The Budget 2023
I was a bit disappointed that Gary Lineker didn’t feature at all in today’s Budget, but his name did make an appearance in Prime Minister’s Questions which preceded it, so that will have to do.
We were expecting (hoping) for a “boring Budget” (Jeremy Hunt’s words, not ours). And in many ways it was. However, there were some big, unexpected changes to pension rules, so much of our commentary will focus on that.
Rumours leaked over the past 48 hours that the Lifetime Allowance (the total amount someone can build up in a pension over one’s life) and the Annual Allowance (the amount someone can contribute to a pension in any given year) would both go up, to £1.8m and £60,000 respectively.
The Annual Allowance has indeed gone up to £60,000. But, surprisingly, Mr Hunt has taken the more dramatic step of scrapping the Lifetime Allowance altogether.
Scrapping the LTA is something we have been calling for for a number of years, so it’s nice to see it consigned to the dustbin. It always seemed odd to us to tax not only what you can contribute to a pension but also what it’s worth when you retire. Do one but not both, and the Lifetime Allowance created all sorts of practical complications that the Annual Allowance tends to avoid. So that’s where we are now. Good news for common sense.
However, it’s an interesting move politically. Wealthy pensioners with pensions worth £2m will be as much as £231,725 better off. That’s a big giveaway for the already wealthy.
However, there are some other subtle changes that are worth discussing as well.
The Tapered Annual Allowance (what the Annual Allowance reduces to for people who earn more than £125,600) will go up from £4,000 to £10,000.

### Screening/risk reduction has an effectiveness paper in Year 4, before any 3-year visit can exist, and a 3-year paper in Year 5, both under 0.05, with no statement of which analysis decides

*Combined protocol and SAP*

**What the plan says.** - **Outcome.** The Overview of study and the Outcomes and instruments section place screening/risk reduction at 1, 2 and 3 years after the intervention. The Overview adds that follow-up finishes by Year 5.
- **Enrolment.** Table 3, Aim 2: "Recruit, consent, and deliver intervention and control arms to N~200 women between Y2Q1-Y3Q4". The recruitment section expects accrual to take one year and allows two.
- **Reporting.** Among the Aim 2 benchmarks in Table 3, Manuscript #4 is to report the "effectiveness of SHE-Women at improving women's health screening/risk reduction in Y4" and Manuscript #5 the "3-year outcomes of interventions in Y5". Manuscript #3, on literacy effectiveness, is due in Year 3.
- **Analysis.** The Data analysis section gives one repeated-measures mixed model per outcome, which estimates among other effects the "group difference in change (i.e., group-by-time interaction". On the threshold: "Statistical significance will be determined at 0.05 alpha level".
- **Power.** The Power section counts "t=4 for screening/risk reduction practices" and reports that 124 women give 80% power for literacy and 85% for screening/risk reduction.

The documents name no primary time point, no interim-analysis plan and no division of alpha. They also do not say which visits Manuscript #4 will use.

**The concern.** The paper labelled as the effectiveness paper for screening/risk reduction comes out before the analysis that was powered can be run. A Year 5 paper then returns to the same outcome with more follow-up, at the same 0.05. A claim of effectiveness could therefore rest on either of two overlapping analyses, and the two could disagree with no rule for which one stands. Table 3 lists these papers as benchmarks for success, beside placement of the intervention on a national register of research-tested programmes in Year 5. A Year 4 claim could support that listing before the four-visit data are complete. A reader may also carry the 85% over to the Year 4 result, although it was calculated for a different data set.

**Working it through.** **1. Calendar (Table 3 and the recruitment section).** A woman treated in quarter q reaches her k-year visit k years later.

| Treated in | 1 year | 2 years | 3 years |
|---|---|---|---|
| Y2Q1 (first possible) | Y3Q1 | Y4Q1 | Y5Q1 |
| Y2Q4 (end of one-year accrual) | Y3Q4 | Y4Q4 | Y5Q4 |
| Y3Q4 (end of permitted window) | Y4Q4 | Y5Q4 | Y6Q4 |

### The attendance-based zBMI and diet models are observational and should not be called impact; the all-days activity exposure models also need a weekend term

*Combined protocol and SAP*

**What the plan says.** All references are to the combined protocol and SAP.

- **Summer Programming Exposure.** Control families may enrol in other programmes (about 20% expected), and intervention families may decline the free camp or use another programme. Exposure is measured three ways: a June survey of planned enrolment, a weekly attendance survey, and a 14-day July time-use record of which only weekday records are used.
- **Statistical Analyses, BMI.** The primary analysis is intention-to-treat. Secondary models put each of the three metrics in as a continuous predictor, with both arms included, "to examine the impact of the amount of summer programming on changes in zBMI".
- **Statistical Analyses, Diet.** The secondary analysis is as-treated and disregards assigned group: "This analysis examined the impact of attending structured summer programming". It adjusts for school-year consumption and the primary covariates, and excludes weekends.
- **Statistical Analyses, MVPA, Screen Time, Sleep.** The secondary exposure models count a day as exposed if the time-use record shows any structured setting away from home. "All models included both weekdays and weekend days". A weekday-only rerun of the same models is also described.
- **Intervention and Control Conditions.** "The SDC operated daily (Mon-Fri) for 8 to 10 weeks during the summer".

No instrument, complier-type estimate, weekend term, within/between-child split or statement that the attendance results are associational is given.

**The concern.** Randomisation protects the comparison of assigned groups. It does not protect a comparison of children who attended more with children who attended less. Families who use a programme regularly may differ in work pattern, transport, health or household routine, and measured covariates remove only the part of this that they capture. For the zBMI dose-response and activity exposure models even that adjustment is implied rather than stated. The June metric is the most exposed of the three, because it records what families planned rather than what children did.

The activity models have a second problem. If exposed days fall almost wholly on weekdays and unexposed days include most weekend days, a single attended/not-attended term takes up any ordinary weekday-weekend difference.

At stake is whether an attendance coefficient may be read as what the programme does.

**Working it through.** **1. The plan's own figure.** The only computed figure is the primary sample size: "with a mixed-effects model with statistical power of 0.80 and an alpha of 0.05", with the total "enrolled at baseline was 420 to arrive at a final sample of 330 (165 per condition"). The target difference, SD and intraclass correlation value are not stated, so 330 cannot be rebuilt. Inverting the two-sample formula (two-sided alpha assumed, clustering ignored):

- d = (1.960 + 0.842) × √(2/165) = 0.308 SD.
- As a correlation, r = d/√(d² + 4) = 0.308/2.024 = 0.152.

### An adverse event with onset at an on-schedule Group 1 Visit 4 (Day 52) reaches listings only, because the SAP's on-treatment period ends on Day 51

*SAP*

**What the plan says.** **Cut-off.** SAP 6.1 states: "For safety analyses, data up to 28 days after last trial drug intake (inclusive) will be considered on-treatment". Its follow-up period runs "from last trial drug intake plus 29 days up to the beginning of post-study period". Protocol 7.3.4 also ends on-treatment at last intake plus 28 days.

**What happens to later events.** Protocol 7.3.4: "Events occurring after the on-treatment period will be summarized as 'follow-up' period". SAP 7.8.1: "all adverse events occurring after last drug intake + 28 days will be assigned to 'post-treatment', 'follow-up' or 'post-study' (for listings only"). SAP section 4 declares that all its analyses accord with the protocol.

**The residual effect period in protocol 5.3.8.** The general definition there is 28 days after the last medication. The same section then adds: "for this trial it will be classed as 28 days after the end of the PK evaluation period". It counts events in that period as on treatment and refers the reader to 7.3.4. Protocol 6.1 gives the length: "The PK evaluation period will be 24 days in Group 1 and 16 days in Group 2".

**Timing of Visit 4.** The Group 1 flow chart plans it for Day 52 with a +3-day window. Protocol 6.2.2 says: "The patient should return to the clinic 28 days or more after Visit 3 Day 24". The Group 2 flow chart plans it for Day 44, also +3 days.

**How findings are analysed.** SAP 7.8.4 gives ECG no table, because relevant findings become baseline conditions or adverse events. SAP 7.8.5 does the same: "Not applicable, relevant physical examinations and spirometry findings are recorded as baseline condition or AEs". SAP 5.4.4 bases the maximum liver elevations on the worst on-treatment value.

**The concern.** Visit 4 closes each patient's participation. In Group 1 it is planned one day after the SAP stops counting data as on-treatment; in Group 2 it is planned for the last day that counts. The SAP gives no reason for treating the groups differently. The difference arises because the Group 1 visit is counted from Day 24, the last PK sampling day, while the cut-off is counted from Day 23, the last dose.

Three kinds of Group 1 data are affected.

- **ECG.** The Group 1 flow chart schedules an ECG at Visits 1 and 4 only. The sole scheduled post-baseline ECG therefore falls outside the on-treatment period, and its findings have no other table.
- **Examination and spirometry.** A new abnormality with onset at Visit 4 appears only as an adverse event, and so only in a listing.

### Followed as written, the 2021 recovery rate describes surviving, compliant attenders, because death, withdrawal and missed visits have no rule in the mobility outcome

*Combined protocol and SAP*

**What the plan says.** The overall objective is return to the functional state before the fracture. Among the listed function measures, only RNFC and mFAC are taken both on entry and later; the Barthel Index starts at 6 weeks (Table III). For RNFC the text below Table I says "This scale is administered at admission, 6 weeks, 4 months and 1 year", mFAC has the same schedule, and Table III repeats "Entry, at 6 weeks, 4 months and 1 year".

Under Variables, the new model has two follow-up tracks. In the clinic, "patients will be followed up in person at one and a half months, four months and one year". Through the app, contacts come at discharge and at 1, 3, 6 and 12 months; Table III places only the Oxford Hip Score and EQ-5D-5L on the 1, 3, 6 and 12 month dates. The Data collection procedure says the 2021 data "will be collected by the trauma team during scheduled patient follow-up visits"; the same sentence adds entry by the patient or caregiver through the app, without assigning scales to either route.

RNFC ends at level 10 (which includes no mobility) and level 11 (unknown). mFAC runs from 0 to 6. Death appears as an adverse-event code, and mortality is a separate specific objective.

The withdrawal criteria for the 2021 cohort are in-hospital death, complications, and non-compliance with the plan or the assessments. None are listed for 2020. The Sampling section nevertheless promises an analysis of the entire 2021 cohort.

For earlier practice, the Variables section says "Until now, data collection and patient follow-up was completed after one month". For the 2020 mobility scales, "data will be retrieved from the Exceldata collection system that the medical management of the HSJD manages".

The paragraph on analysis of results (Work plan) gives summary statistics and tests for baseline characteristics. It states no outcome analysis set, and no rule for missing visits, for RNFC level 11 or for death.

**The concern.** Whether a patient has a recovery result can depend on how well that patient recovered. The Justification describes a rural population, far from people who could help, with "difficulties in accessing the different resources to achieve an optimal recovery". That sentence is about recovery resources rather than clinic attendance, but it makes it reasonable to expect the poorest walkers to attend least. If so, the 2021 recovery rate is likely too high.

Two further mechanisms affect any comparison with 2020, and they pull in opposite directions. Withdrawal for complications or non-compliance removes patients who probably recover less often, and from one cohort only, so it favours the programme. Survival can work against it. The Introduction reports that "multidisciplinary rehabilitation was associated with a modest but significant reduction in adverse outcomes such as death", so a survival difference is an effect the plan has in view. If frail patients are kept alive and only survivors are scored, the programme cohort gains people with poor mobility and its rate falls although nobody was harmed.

The Money Purchase Annual Allowance (what the Annual Allowance reduces to for people who have already taken their benefits) will also go up from £4,000 to £10,000.
But most interestingly, the Pension Commencement Lump Sum (often referred to as “25% tax-free cash”) will be capped at £268,275, i.e. 25% of the current Lifetime Allowance, even after th LTA is gone. This will no doubt be tinkered with in future Budgets, hence we think this could be the beginning of the end for the PCLS. Clients with existing ‘protections’ such as Fixed Protection or Individual Protection can maintain their higher level of available PCLS, but now face a complicated decision as to whether they should top up their pensions and give up their right to a higher tax-free lump sum, or not.
In other news, ISA allowances have been frozen. And duties on draught beers will be 11p per pint lower in the pub than in the supermarket. There could be a few wealthy pensioners treating themselves to a pint to celebrate their pension windfall later (albeit, Draught Relief won’t come in until 1st August, but then again they should be able to afford it until then).
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